WASHINGTON (Reuters) - The Republican tax plan unveiled on Thursday stirred anger at U.S. universities, which said its proposals to tax endowments of private institutions and repeal a deduction for student-loan interest payments would hurt institutions and students.
The bill in the Republican-led House of Representatives would increase students’ cost of attending college by more than $65 billion between 2018 and 2027, according to an analysis by the American Council on Education (ACE), the lead lobby group for higher education.
The plan “would discourage participation in postsecondary education, make college more expensive for those who do enroll, and undermine the financial stability of public and private, two-year and four-year colleges and universities,” ACE President Ted Mitchell said .
House Speaker Paul Ryan, the most powerful Republican in Congress, told a news conference the tax plan would allow the typical family of four to save around $1,182 a year, which could go toward college savings.
The plan would establish a 1.4 percent tax on the earnings of large, private-school endowments. It would also scrap a deduction for interest paid on student loans, which congressional analysts said would increase federal revenues by $47.5 billion over 10 years, if other smaller tuition-related tax breaks also end.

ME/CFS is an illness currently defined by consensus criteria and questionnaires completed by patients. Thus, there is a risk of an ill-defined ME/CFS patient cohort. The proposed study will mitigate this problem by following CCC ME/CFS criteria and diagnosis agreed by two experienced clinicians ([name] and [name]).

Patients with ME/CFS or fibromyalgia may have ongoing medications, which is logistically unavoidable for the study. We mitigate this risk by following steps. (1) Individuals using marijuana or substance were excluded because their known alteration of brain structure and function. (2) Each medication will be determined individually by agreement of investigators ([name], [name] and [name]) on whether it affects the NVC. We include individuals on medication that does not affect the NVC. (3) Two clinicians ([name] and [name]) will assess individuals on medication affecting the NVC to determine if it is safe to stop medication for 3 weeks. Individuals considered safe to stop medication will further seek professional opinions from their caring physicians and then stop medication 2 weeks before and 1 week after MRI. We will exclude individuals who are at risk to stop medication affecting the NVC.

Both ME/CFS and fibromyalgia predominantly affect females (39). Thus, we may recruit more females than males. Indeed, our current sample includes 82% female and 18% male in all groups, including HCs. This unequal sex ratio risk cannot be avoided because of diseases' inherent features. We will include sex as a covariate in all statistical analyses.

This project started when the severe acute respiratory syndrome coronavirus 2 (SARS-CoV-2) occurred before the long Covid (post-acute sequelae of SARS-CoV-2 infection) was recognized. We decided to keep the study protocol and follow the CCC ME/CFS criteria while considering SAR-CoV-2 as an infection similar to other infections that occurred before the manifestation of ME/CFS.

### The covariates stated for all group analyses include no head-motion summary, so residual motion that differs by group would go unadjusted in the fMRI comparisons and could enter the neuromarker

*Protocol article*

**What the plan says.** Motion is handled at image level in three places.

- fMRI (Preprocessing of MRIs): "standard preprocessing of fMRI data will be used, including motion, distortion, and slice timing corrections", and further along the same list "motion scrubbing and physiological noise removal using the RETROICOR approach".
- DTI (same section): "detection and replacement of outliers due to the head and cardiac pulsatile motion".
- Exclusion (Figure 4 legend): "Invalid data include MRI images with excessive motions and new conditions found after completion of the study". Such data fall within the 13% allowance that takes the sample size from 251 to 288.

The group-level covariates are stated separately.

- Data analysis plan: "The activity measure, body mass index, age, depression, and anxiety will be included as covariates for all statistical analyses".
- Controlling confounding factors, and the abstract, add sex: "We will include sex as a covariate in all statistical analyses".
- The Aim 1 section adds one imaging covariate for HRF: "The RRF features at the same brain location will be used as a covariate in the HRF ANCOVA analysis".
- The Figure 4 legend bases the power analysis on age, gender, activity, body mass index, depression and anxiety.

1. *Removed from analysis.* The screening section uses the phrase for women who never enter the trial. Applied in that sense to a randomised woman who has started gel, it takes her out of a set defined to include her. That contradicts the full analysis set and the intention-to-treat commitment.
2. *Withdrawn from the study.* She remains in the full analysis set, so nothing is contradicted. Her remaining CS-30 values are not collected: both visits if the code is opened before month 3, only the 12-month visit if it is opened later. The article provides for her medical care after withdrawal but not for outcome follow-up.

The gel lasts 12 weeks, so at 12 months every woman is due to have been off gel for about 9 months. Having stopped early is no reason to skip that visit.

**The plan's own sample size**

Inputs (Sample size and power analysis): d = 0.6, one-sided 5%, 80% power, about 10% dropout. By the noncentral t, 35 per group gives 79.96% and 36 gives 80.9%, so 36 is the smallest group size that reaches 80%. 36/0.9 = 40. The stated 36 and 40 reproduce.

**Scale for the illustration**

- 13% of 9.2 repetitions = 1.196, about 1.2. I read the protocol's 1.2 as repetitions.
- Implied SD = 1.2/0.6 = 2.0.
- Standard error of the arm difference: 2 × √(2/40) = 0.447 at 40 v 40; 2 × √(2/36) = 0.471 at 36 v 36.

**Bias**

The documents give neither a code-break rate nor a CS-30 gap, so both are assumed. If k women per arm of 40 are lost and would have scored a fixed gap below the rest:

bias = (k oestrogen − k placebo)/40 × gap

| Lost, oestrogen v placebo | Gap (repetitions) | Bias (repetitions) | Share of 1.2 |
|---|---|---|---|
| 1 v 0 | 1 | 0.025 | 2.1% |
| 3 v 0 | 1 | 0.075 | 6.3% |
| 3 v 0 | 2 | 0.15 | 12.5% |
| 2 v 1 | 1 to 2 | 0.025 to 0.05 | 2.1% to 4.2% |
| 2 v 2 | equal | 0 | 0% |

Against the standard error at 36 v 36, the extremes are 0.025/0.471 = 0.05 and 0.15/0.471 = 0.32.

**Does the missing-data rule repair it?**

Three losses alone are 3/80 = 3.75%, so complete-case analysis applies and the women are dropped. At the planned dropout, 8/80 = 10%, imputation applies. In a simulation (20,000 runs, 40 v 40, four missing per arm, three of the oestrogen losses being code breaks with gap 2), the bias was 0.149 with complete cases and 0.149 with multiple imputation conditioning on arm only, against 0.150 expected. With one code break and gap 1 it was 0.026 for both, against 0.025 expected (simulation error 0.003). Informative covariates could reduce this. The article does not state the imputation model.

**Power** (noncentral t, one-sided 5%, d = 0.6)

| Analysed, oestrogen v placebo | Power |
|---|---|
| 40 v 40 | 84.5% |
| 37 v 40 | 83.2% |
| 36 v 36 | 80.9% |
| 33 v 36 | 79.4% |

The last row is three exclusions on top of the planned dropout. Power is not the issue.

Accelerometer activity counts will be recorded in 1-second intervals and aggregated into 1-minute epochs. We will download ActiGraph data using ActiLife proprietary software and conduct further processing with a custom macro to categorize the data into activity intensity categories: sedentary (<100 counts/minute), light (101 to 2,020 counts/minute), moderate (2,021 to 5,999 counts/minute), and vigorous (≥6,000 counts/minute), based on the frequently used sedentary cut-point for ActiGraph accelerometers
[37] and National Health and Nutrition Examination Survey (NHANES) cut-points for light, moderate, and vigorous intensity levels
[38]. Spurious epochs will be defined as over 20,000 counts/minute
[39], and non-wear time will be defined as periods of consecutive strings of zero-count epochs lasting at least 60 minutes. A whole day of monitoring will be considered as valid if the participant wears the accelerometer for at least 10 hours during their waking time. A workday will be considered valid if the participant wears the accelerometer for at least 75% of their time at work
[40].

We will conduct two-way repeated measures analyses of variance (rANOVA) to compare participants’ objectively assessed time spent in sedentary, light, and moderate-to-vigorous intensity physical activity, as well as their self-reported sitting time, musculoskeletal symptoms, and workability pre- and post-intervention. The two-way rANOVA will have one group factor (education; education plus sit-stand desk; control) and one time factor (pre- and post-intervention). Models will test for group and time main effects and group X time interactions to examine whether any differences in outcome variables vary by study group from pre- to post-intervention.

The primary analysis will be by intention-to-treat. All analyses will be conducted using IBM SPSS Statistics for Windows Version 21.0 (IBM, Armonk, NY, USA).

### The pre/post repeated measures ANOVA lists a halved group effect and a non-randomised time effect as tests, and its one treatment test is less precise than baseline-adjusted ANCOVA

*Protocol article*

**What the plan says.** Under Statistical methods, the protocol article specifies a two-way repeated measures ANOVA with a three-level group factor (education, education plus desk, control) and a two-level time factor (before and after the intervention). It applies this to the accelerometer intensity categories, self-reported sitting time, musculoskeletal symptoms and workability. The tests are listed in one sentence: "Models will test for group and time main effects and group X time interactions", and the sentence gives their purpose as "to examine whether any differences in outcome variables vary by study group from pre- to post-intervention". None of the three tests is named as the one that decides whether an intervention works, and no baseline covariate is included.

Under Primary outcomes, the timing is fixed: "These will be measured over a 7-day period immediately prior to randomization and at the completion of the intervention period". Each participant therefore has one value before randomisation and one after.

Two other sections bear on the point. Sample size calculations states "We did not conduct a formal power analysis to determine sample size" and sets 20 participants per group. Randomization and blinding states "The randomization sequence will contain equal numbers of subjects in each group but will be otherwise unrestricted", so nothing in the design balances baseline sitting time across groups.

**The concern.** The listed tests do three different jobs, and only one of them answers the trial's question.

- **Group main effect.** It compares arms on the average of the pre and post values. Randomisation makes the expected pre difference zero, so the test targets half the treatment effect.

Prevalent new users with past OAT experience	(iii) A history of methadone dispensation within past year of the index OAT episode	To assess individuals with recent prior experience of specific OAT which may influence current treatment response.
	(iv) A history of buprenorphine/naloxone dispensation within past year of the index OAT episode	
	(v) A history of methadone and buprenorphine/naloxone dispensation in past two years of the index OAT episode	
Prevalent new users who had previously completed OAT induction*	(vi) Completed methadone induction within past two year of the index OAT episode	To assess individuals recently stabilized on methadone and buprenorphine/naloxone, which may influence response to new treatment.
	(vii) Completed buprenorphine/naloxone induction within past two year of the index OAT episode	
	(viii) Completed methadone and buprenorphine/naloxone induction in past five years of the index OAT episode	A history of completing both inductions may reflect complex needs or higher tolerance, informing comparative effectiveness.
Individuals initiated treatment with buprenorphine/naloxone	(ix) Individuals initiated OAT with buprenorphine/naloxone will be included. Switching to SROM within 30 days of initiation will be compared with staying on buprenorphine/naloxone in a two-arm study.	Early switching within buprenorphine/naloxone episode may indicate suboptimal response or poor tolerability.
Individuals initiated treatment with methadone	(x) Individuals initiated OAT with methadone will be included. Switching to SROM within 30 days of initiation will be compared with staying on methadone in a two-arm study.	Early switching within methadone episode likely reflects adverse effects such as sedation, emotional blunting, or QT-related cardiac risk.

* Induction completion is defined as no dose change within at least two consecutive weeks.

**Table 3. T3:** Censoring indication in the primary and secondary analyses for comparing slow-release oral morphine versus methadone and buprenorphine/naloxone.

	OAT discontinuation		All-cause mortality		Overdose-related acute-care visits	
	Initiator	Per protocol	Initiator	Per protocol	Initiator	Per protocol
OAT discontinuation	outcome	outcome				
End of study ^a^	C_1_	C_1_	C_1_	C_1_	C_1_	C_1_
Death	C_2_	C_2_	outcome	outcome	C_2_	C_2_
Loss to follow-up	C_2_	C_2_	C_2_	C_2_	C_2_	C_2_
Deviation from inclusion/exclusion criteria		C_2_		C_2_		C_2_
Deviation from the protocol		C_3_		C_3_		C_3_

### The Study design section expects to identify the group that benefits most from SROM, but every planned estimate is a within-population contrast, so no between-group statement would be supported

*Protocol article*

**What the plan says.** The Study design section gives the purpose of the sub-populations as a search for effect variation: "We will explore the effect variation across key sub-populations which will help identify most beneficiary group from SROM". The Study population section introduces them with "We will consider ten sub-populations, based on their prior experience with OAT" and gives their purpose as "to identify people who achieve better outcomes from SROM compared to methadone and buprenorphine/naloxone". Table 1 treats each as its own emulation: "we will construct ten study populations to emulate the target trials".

President Donald Trump and fellow Republicans have locked horns with colleges and universities, which they say force liberal values on students.
Private college endowments total $350 billion, according to the National Association of College and University Business Officers (NACUBO). The tax would only apply to endowments with at least $100,000 in assets for each student enrolled.
Since most universities must balance their budgets, they may raise tuition or cut programs and financial aid in order to cover a new tax, said NACUBO Federal Affairs Director Liz Clark.
Princeton University uses earnings from its $22 billion endowment to provide aid to more than 60 percent of students and pay for academic programs, facilities and research, said Bob Durkee, vice president and secretary at the New Jersey school.
Families with incomes below $160,000 pay no tuition, he said. Those with incomes less than $56,000 also forgo paying room and board.
Ending the interest deduction would hurt people’s ability to afford an education, said Justin Draeger, president of the National Association of Student Financial Aid Administrators.
“For us, it’s one thing to talk about whether these funds are the most effective use of government money to help people afford college,” he said. “But it’s another to use them as an offset in an unclear tax overhaul.”
Reporting by Lisa Lambert; Editing by Peter Cooney